Gazette Ceases Publication: Donates Archives to LHS


In 2010, the Larchmont Gazette ceased publication. In 2011 the publishers donated all contents to the Larchmont Historical Society, which will continue to make the Gazette archives available online.



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Lauren Groveman's Kitchen: Honey-Roast Chicken

One of my favorite reasons for making this dish over and over again (other than its delicious taste) is to watch how it always converts confirmed “curry haters.” Unfortunately, curry seems to be one of the most misunderstood spice blends around. But this recipe performs miracles as the cooking aromas from the curried honey sauce drive people crazy with anticipation! Without exception, I’ve never met anyone who didn’t love this chicken recipe.

The key to success is using a shallow baking sheet with one-inch sides, so the chicken pieces can become crisp as they self-baste. Since the pieces are liberally coated with sauce, if you use a pan that’s deeper than suggested, the chicken will bake instead of roast. The low-sided pan enables the exterior of the chicken to gain better exposure to heat, allowing the top to become gloriously brown (almost mahogany). The result is one of the best and most versatile chicken dishes that I prepare. The recipe also doubles easily.

Any time I’ve suggested a tool, a piece of equipment, or a culinary term that’s unfamiliar to you, you can go to Kitchen Management  for more information.

Special Equipment

  • 1 large shallow baking sheet with a 1-inch rim

Ingredients:

  • 1 1/2 sticks (12 tablespoons) butter
  • 2/3 cup minced yellow onion
  • 3 large cloves garlic, minced
  • 1/3 cup Dijon mustard
  • 2/3 cup mild honey
  • 1 rounded teaspoon salt
  • 2 rounded teaspoons curry powder (or more, to taste)
  • 3 tablespoons peach or mango chutney
  • Small handful dried currants or chopped dark raisins
  • 2 roasting chickens (3 1/2 to 4 pounds each), each cut into 8 serving pieces

1.To make the sauce : Melt butter in a heavy 1 1/2- to 2-quart saucepan over medium heat. When bubbling, sauté the onion and garlic until softened, 3 to 5 minutes. Add the remaining ingredients, excluding the chicken, and stir until combined. Heat until warm throughout and set aside until cool enough to handle.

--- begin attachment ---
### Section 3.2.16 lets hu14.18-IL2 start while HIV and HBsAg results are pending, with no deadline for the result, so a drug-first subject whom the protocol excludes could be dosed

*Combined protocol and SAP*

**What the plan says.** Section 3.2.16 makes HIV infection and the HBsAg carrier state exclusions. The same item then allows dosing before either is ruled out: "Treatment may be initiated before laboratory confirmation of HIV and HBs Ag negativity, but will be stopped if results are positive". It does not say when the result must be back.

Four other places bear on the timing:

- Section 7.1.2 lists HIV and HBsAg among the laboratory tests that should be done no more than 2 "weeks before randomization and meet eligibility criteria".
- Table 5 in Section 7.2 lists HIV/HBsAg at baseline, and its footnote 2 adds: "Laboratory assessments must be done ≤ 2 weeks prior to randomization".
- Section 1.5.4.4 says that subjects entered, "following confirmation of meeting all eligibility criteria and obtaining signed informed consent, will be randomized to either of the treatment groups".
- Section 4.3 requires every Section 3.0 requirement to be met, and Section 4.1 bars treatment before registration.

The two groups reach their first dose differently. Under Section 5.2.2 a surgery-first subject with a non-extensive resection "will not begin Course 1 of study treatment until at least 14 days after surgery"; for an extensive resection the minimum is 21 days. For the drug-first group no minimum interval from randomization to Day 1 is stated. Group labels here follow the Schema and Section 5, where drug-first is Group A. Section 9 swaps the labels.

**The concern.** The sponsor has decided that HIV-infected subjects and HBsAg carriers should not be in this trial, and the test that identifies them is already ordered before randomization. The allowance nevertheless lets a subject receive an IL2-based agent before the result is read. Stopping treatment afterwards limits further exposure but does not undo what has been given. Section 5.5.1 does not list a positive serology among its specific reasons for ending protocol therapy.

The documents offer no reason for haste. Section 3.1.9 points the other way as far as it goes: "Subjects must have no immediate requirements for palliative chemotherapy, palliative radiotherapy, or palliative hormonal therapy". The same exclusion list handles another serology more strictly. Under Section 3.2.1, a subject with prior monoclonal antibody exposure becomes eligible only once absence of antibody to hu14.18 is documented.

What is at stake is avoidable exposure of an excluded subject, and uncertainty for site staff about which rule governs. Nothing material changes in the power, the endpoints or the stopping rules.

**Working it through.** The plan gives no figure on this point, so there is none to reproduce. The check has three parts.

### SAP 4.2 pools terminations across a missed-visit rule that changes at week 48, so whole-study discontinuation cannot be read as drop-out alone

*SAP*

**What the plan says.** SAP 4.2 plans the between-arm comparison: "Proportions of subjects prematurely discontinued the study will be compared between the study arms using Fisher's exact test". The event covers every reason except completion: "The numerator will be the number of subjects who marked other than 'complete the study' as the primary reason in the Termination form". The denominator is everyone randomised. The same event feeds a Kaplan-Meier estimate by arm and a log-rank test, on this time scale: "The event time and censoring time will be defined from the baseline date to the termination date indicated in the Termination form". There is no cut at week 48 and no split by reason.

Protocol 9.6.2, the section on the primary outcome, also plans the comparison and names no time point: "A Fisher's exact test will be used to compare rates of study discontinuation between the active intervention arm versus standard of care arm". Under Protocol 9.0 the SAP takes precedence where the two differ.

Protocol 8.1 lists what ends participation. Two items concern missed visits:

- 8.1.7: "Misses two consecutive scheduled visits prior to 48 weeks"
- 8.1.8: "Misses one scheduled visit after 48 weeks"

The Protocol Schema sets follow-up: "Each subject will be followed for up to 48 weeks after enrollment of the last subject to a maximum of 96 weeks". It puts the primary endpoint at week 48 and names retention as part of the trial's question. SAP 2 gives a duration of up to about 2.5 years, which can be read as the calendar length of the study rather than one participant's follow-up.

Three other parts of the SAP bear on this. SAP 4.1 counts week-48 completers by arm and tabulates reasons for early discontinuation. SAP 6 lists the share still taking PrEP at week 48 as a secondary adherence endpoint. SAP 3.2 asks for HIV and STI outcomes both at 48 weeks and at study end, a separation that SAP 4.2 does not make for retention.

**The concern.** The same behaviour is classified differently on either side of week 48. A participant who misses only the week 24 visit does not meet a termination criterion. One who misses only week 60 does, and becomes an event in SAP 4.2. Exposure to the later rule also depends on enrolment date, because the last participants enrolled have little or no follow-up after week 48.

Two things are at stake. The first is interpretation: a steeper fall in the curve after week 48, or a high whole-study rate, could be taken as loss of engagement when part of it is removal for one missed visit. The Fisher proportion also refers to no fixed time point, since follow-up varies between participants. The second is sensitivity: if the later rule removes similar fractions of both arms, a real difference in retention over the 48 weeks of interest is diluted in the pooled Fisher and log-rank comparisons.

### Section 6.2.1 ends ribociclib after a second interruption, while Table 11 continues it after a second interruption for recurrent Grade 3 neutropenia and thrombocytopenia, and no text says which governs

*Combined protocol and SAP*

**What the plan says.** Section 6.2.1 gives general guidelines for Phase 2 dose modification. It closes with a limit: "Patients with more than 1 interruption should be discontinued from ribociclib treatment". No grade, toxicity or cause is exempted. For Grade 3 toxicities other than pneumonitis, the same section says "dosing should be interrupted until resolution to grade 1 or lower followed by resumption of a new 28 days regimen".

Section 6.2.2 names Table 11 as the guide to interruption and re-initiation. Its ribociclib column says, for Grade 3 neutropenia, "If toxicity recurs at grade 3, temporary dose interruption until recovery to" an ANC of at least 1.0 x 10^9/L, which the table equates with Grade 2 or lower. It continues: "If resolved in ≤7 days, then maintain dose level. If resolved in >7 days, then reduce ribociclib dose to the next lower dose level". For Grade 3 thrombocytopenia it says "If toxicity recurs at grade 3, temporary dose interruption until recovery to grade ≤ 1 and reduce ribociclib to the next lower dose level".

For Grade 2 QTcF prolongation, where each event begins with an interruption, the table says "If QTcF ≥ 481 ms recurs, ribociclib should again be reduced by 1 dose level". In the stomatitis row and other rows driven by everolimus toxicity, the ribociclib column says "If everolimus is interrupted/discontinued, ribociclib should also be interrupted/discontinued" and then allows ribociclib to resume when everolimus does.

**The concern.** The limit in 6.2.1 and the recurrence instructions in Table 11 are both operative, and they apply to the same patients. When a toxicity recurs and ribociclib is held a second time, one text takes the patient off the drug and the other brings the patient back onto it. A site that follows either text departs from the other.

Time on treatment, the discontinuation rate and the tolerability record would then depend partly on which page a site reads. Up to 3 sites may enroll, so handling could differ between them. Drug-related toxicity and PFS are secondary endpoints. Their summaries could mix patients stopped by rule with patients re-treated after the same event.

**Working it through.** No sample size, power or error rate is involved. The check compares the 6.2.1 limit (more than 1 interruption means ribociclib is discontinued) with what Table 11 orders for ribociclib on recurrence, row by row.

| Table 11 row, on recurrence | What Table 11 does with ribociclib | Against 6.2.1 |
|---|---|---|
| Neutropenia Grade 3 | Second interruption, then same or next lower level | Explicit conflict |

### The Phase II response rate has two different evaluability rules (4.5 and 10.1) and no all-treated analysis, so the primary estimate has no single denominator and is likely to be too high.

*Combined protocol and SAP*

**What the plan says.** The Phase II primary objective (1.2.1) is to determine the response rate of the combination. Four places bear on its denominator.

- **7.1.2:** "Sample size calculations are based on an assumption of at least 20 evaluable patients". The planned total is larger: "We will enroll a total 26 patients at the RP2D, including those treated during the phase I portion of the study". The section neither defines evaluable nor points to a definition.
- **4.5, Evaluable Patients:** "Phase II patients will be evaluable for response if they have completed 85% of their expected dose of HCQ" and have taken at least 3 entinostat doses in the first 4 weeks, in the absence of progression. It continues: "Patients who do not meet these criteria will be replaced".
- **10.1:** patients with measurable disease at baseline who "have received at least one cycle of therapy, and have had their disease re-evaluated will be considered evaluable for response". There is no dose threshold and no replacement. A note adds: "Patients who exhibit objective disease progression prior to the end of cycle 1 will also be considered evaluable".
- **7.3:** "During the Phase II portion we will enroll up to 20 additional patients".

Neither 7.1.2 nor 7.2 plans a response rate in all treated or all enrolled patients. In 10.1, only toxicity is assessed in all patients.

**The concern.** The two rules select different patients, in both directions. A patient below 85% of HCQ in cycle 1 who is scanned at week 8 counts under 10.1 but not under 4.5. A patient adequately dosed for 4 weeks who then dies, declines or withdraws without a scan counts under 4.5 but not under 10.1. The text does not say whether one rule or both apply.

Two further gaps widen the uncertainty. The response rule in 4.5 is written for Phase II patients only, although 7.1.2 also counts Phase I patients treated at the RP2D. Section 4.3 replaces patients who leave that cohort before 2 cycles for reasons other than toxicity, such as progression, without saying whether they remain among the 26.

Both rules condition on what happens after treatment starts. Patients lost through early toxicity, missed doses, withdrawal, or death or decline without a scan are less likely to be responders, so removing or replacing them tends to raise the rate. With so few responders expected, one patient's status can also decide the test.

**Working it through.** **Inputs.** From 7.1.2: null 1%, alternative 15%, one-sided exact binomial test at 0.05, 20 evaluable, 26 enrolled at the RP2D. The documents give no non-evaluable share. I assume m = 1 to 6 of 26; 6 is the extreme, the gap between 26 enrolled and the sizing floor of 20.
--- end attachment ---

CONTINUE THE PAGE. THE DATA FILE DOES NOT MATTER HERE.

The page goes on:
2. To prepare chicken: Rinse and pat the chicken pieces dry. Dip each piece in the honey mixture, coating chicken completely. Lay chicken pieces (skin side up) on a large shallow baking sheet. Spoon any remaining sauce over chicken.

3. To roast: Either place the chicken in a cold oven, turn the heat to 400 F and roast for 1 hour or place in a preheated 375 F oven and roast for 45 minutes. If splitting the chicken between two smaller baking sheets, roast in the upper and lower thirds of the oven and switch the shelf positions of the pans after half the baking time.

4. To serve: Transfer chicken to a warmed serving platter and serve hot, at room temperature or slightly chilled.

Curried Chicken Salad

A good reason to double this recipe is the leftovers. They not only reheat well, but they also make fabulous chicken salad! Just remove any thick pieces of skin and tear flesh into bite-sized pieces, add some coarsely chopped, unpeeled Golden Delicious apples, coarsely chopped toasted almonds, dried currants and minced scallions. Make a dressing with mayonnaise, some Dijon mustard and a touch of honey. Toss chicken salad with just enough dressing to bind, adding salt and freshly ground black pepper to taste. Serve with a salad greens and some crusty rolls and you’ve got yourself a great lunch or a light supper!

Article printed from Lauren Groveman: Strengthening Lives through Cooking and Life Coaching: http://www.laurengroveman.com

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1 comment to Lauren Groveman’s Honey-Roast Chicken

  • Judy Silberstein

    Tried your recipe, Lauren, and it was wonderful. We’re definitely adding this to our family favorites. It’s easy enough for every day and fancy enough for company.

    I did make some changes: I used only thighs and removed the skin before roasting.

    Instead of all butter, I used some chicken fat, which I got from rendering the skin.

    Even without the skin, the pieces turned a lovely brown and were very moist.

    thanks for the inspiration!